How Much More Gun Violence Can This Senate Tolerate? We Need Background Checks and a Strong Red Flag Law | Opinion

Across the world, every country struggles with mental illness. Their citizens play the same violent video games and watch the same shoot-'em-up movies and TV that we do. Here's the difference: In the United States, access to guns is far too easy. And, every day, we live (and die) with levels of gun violence that are both intolerable and preventable.

So we mourn with the families of everyone affected by the horrific shooting in El Paso. And in Dayton. And in Gilroy. And in the big cities and small towns where the victims' names never make the headlines.

The American people have mourned enough.

Statehouses have heard us—over the past year and a half, more than 20 states have strengthened their gun laws. The U.S. House has heard us—earlier this year, it bucked the gun lobby and passed strong gun safety legislation. Now it's the U.S. Senate's turn. With people crying out for action to help end America's gun violence crisis, here are two steps our senators can take right away.

The first step is closing a giant and deadly loophole in our current gun laws. Right now felons and domestic abusers can bypass the gun-sale background check system and buy a gun without a check, no questions asked. The House took bipartisan action to close that loophole back in February, passing the Bipartisan Background Checks Act by a 50-vote margin.

Here we are months later, and the background check bill (H.R. 8) still awaits action in the Senate. It's time for Senate leadership to defy the NRA's extreme leadership who have fought the background checks fix tooth and nail, and finally bring background checks up for a vote.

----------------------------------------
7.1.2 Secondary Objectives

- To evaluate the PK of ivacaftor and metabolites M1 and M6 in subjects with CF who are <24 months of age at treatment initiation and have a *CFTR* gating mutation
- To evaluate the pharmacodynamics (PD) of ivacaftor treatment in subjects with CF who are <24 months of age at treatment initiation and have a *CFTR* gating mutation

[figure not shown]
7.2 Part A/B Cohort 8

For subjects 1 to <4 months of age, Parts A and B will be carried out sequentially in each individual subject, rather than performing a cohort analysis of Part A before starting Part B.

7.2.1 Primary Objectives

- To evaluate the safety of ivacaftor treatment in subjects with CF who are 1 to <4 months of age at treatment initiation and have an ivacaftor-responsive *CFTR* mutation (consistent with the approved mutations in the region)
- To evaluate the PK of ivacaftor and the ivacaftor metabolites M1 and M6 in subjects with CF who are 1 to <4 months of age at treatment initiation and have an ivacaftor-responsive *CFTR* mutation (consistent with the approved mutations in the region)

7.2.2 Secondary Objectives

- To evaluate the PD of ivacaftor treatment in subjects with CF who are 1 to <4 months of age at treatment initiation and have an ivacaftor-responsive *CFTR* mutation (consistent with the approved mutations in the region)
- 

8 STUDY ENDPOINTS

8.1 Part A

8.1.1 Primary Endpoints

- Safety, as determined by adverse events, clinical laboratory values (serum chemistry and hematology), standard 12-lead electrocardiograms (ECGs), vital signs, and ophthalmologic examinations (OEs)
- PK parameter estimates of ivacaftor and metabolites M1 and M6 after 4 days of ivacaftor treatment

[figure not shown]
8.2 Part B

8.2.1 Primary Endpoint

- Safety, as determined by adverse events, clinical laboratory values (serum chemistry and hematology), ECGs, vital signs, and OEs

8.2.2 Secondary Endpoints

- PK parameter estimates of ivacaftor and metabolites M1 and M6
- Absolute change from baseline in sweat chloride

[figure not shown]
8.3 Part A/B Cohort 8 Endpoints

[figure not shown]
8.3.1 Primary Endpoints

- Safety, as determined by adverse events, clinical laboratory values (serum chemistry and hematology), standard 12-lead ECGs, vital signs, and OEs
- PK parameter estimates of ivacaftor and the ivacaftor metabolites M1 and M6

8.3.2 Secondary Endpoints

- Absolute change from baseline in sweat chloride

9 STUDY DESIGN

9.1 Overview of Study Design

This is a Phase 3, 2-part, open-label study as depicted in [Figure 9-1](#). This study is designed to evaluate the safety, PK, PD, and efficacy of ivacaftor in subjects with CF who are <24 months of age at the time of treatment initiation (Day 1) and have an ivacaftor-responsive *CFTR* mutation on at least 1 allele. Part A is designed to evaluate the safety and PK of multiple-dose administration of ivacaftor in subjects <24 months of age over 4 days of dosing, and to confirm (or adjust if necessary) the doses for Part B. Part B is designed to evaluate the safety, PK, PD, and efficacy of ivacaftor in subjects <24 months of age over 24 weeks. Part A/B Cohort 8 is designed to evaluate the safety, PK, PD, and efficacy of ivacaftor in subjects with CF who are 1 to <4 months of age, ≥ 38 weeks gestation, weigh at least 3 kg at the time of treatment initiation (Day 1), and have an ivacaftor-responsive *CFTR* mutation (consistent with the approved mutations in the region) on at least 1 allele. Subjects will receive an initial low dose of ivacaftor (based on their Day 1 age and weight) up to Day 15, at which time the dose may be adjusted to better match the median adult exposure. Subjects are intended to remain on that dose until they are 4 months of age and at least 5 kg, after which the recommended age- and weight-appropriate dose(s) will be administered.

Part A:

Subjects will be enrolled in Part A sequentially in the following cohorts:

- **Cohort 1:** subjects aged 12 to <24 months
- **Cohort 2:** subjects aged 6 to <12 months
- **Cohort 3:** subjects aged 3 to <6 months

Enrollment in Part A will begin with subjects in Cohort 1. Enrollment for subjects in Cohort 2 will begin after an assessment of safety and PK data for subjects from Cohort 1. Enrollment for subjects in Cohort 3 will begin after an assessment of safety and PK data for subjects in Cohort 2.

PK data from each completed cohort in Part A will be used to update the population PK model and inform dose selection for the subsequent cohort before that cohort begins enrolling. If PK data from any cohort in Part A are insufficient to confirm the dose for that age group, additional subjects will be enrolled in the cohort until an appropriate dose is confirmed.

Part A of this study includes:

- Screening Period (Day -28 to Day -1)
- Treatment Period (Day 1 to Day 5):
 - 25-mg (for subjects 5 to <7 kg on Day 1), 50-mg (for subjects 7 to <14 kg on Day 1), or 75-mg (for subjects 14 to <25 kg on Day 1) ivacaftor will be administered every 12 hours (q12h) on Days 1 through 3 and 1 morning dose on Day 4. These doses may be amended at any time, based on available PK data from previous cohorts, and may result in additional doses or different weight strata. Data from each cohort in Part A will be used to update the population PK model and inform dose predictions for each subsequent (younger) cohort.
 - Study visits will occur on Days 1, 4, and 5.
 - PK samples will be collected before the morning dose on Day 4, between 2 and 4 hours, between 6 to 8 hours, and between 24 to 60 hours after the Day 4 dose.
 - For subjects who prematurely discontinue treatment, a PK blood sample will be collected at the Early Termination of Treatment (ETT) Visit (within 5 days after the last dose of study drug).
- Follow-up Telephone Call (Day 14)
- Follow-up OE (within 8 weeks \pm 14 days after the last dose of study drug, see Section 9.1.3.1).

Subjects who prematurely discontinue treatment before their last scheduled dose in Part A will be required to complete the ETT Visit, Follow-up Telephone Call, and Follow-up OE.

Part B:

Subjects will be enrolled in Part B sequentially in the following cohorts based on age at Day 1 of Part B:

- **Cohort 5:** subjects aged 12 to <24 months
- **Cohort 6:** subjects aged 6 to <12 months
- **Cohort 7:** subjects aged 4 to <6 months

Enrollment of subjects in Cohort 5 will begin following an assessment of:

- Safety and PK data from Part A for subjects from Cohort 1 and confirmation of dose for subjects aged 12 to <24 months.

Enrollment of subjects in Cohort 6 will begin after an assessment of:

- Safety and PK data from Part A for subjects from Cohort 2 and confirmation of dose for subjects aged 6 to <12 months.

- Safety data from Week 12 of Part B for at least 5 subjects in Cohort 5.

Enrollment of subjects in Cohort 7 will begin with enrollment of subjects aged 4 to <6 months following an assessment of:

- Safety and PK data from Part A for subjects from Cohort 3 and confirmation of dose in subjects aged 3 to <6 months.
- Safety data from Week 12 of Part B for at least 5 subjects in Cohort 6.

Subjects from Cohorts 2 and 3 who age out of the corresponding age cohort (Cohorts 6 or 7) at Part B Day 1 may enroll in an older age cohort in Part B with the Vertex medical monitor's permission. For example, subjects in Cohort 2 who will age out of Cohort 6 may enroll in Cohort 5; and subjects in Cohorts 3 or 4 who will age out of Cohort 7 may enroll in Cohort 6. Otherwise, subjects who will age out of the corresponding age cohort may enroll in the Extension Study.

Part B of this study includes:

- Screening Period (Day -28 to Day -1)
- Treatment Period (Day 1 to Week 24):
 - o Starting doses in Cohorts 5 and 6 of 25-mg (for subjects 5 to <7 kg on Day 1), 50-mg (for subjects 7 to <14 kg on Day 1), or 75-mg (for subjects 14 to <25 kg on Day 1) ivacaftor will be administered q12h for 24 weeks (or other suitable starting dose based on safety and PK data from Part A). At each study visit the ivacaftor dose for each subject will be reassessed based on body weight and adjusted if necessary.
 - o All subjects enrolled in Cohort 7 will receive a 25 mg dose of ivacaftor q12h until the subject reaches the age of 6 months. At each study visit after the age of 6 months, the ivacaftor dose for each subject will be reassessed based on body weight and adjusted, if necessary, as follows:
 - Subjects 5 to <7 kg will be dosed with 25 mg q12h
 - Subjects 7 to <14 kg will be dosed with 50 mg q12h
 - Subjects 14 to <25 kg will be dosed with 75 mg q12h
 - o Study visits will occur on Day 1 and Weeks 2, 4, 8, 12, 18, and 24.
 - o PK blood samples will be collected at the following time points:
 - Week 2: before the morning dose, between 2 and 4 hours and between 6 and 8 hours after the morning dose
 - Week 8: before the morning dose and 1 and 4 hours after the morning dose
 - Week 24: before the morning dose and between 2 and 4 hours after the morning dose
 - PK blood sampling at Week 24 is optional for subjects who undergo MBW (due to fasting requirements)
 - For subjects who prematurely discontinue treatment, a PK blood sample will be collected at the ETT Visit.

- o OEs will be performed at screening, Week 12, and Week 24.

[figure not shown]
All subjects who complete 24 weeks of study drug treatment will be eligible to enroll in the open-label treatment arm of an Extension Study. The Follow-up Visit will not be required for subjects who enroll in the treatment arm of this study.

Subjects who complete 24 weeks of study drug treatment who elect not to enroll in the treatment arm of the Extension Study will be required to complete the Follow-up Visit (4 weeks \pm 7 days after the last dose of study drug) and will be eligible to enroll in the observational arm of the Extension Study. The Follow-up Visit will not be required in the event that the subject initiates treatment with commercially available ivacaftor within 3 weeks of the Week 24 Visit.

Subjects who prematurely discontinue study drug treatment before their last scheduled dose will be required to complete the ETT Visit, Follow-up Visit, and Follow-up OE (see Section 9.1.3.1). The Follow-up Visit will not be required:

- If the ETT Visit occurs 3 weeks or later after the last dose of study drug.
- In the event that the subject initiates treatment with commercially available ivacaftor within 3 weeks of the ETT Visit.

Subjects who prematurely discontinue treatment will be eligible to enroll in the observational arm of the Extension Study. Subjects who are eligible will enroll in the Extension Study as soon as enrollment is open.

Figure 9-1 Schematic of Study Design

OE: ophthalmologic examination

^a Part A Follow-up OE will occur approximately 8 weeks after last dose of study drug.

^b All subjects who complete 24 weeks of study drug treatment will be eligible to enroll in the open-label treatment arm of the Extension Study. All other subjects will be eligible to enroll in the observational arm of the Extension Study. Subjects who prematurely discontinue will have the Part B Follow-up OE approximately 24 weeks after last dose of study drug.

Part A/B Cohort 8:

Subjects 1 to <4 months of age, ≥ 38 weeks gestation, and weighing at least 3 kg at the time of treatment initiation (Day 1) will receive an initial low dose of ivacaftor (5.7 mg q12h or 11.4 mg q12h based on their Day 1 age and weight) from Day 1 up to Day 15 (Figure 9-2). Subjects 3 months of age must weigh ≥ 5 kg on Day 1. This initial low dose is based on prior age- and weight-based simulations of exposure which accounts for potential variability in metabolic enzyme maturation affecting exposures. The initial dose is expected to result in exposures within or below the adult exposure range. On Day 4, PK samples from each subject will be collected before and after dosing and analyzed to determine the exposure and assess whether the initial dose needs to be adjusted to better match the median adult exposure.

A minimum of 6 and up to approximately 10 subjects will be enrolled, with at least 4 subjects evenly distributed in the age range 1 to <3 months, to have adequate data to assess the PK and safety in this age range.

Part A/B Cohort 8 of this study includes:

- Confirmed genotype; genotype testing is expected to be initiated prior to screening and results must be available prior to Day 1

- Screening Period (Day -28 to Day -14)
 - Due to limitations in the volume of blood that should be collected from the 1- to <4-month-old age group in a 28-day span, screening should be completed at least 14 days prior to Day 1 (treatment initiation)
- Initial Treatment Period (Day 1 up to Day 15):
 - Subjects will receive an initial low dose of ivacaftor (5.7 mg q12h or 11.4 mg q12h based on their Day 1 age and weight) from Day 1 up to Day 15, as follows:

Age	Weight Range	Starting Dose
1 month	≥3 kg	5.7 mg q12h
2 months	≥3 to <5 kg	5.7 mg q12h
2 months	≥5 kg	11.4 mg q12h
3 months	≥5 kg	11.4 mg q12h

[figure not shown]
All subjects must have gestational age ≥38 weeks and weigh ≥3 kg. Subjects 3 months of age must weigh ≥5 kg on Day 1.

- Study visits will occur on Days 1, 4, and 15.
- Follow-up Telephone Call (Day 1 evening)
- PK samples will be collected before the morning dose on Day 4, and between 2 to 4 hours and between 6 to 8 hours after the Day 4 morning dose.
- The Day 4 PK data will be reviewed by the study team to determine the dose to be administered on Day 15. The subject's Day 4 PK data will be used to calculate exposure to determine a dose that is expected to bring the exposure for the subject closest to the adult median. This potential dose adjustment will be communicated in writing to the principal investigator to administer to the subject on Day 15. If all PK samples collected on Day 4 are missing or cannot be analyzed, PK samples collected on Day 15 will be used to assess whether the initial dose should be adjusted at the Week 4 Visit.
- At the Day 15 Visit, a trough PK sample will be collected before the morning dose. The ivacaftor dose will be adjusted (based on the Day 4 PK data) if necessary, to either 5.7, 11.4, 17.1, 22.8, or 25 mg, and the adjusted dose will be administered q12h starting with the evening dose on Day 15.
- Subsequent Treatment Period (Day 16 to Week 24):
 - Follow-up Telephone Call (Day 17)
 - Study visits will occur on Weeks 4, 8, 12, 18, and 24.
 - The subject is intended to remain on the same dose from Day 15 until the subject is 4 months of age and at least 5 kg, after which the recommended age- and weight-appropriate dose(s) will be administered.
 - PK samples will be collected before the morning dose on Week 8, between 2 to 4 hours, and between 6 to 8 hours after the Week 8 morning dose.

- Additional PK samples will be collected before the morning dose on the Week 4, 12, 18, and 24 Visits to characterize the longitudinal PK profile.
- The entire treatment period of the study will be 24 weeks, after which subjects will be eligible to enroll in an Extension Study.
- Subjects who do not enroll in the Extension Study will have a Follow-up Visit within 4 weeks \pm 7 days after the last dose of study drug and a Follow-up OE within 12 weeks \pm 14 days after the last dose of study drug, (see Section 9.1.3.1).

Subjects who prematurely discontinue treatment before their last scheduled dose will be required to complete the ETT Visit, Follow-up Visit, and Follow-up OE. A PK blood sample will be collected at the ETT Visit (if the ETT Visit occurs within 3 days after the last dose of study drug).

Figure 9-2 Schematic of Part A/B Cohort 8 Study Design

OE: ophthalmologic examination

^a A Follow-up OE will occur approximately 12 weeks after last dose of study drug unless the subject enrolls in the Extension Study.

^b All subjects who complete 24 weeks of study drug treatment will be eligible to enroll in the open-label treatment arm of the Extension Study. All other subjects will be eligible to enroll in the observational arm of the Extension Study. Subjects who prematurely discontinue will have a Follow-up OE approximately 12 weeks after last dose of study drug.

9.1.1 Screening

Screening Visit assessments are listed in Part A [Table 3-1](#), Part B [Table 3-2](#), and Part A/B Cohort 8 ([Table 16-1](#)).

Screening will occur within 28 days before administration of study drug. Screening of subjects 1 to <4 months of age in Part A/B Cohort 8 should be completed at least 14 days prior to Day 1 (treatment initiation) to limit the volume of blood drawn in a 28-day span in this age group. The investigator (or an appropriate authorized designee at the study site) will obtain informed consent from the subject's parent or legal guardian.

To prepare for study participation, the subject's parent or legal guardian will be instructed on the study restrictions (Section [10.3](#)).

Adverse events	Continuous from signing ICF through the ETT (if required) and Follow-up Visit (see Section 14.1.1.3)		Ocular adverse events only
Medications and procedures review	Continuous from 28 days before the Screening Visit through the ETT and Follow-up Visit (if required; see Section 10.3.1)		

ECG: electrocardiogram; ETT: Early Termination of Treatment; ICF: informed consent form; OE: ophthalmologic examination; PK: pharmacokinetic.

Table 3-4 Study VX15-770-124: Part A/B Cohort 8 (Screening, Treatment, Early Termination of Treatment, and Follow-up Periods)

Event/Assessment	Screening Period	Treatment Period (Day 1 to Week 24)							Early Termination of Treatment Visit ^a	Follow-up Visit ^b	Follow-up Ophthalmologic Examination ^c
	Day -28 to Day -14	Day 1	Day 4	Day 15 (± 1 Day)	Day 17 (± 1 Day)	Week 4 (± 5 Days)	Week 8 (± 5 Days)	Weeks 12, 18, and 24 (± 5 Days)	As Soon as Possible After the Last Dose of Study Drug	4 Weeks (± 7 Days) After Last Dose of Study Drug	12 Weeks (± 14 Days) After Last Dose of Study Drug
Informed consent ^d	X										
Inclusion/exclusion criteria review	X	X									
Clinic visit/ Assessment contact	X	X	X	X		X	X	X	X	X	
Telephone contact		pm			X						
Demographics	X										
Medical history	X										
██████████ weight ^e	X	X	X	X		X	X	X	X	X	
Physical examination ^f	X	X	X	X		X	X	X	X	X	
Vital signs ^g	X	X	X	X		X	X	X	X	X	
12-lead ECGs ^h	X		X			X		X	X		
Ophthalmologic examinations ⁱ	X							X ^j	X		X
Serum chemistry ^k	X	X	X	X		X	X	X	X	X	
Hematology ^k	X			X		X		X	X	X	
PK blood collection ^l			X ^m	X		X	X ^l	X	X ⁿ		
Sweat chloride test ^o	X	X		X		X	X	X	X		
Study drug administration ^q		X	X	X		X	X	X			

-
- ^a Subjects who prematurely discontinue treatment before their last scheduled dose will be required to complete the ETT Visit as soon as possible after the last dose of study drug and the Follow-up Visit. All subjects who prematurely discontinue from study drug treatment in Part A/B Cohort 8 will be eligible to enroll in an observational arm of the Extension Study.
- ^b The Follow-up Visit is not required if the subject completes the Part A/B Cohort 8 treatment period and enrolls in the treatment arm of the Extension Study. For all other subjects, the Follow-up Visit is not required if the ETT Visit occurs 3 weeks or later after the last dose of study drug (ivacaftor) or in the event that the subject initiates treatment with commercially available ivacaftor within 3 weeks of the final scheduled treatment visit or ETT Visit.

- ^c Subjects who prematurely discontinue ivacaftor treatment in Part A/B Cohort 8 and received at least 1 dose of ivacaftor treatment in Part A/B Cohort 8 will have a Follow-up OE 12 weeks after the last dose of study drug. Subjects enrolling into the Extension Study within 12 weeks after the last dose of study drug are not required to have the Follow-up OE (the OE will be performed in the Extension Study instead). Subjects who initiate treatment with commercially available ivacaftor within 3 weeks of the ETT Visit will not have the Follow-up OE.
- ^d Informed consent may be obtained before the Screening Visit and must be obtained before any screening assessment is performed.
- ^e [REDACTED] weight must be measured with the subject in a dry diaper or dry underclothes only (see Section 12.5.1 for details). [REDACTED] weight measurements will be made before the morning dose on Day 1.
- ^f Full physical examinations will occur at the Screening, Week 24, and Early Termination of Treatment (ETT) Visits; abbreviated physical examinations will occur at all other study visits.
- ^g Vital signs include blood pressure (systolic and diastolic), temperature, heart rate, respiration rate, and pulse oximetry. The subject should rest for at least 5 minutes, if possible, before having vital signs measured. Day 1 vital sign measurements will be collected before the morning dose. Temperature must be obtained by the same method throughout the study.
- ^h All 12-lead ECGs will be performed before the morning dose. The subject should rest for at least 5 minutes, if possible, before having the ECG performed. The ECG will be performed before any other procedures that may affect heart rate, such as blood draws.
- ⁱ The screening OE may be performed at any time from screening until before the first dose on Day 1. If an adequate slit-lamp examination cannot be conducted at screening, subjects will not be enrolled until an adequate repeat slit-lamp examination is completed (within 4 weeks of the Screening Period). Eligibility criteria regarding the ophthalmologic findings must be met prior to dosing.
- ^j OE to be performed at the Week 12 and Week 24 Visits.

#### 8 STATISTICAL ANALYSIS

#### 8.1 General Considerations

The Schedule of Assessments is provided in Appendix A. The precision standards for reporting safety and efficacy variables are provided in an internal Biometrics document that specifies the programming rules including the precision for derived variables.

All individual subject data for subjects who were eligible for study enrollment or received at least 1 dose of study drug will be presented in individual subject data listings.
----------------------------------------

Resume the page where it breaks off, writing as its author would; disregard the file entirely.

While the NRA struggles to defend itself from recent revelations of internal corruption and shady transactions that have made any affiliation with them a liability in the eyes of voters, the Senate's next move should be another that makes all the sense in the world.

How many times have you heard someone say, after a deadly shooting, that the warning signs were there? That the shooter had shown "red flags?" So many shootings are tragedies that unfold in slow motion. What if there were a proven, lawful way to intervene and stop someone in crisis from harming themselves and/or others? What if the people who saw something could do something, before it was too late?

Red Flag laws—which President Trump just called for this week—empower family members and law enforcement to do exactly that. Also known as Extreme Risk laws, they allow family members and law enforcement to provide evidence of red flags to a judge, who can then order that someone's guns be removed for a brief, temporary period. It's a common-sense way to prevent both gun homicides, mass shootings and suicides, while at the same time having rules and procedures that respect people's due-process rights. And it's a policy that blue and red states alike are increasingly adopting. During the past year and a half, the number of states with "Red Flag" laws has more than tripled (from five to 17, plus the District of Columbia). In the last year alone, these laws were used no less than 1,700 times to help law enforcement temporarily remove guns from people who posed a serious threat to themselves or others.

Right now there is bipartisan appetite in the Senate for a strong federal Red Flag law. The Senate should waste no time in getting it done.

This weekend, I was just a few miles from the Capitol when I heard the shocking reports out of El Paso. I was attending "Gun Sense University," where more than 2,000 leaders with the Everytown Survivor Network, Moms Demand Action, and Students Demand Action had traveled from all 50 states for a few days of leadership trainings and motivation for the fight ahead of us. The El Paso attack left us all shaken, but this was no time to sit around. You might have seen the videos on social media – volunteer leaders organized an impromptu march to the White House, and started leaving voicemails for their senators urging them to act on background checks and a strong "Red Flag" law.

We've mourned enough. Now we're demanding action. Rather than go down with the NRA's sinking ship, it's time for the Senate to do its job—and act to protect the American people.

John Feinblatt is the president of Everytown for Gun Safety

The views expressed in this article are the author's own.​​​​​